Mogadishu's Bakara market clean-up upsets some
MOGADISHU, Somalia (AP) — Like many other residents of Mogadishu, Ali Osman, who sells wares at the Bakara market, had longed for an end to lawlessness and violence that plagued the capital for two decades.
Islamist insurgents controlled most of Mogadishu for several years. Combat often erupted in the city. Mortar rounds sailed overhead and crashed into homes and market stalls. Gunmen wanting to replenish their weapon supplies could go to the Bakara market where Kalashnikov rifles, machine guns and hand grenades were sold from rickety wooden stands lining narrow, dusty streets.
The insurgents were pushed out of town last year and the government is striving to normalize this most chaotic of cities. But now that the government is clearing out "illegal" stalls in the overcrowded Bakara market, Osman and other traders feel things have gone too far.
Osman watched in horror on a recent day as bulldozers ripped through his small kiosk. Traders nearby scrambled to move their wares and stalls before the bulldozer trained its shovel on them.
"My only income source is being pulverized," Osman said as he watched the destruction of his grocery business, which sold items like rice and canned juice. "They did not give us an alternative place to do our business. They don't care about poor people."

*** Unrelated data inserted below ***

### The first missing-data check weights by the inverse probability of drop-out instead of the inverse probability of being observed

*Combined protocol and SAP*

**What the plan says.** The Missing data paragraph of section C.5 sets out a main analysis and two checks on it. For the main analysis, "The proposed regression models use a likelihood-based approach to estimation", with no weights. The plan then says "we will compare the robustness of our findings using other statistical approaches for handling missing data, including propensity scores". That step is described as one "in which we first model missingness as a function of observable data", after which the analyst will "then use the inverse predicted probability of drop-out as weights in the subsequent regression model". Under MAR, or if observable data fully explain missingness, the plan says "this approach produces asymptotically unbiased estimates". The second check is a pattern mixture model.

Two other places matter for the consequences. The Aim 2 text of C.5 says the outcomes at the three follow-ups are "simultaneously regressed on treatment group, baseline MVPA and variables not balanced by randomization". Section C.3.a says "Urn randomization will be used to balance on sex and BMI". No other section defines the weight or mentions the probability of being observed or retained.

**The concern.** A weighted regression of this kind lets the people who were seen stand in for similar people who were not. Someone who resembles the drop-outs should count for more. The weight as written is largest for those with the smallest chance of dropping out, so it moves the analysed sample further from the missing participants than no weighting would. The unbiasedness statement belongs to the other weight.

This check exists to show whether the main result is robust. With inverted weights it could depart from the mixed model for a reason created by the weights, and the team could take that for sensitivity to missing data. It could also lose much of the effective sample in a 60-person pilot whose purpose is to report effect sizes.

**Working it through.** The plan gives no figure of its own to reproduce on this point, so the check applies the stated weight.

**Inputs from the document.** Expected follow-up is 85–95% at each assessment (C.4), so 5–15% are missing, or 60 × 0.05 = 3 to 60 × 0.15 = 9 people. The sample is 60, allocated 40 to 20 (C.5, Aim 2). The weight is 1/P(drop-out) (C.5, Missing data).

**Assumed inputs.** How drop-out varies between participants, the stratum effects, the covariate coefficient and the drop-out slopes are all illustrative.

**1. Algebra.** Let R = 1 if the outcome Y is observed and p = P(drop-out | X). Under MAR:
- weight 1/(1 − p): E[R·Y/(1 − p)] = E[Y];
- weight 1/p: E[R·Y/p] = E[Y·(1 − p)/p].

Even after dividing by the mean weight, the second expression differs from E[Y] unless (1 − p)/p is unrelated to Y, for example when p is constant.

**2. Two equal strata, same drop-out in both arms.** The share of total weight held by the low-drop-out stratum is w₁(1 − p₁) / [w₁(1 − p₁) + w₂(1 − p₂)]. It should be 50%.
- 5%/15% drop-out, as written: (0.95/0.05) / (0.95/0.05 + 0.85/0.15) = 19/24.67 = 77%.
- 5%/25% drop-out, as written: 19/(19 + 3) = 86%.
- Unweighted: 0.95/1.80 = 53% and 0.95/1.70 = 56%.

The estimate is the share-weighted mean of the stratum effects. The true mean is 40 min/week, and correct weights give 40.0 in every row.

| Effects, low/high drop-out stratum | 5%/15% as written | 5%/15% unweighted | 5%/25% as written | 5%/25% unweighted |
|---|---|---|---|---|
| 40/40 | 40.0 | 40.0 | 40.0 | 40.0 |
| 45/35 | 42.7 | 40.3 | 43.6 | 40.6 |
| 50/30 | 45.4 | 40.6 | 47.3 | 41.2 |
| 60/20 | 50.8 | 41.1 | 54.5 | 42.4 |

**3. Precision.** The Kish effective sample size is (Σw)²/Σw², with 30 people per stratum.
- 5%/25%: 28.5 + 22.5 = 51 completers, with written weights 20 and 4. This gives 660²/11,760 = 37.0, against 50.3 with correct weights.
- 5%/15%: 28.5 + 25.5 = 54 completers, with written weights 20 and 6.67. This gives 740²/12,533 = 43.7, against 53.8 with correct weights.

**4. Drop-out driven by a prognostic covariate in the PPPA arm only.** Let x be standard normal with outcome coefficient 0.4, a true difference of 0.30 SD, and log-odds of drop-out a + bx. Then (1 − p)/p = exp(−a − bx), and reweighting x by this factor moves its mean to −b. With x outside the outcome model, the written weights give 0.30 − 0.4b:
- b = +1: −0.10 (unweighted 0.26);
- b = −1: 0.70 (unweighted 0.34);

Cigarette butts, water bottles, and cartons were strewn over the street after the bulldozers removed the kiosks. Laborers loaded the metal sheeting and wood scraps into a truck.
The effort is aimed at opening space in a crowded market throughway but traders say the government is tearing down businesses without giving them enough time to move.
Halimo Nur, a vegetable trader, watched soldiers and laborers busting up her kiosk.
"They have made our life one of misery and pain," she said.
The city's deputy police commander insisted that plenty of warning was given to kiosk owners who were selling goods in the street.
"We gave them 20 days to move their business from the streets. Few of them obeyed our orders," Ali Mohamed Ali said. "We shall keep removing the illegal kiosks street by street until we eliminate the illegal business sites."
The clean-up has had an immediate effect. Before, the streets were overcrowded and alleys were so full of merchandise that people didn't have enough room to pass.
Now the path is clear and people can walk though easily. Government officials believe the clearing of the market's walkways will also make it easier for police and soldiers to chase down remaining militants who try to flee after an attack. Bakara, the largest market in the capital, has been an active business hub since the fall of the last functioning government in 1991. Militants used it as cover from which to launch attacks from 2007-2011.
During a recent bulldozing operation at another market about 5 kilometers (3 miles) from Bakara, officials said they recovered guns, bombs and other explosive materials that were for sale.
The city's general revival includes new sidewalks, new flower gardens, filling of potholes in roads and the installation of solar-powered street lights. There have been disruptions to the lives of people besides the market traders in the normalization effort. City officials recently kicked out hundreds of people from government-owned buildings where they were illegally residing.
Mogadishu became mired in violence in 1991, when clan-based warlords toppled dictator Mohamed Siad Barre and then turned on each other. African Union and Somali troops pushed al-Shabab militants out of Mogadishu last August, allowing the revival in the seaside capital.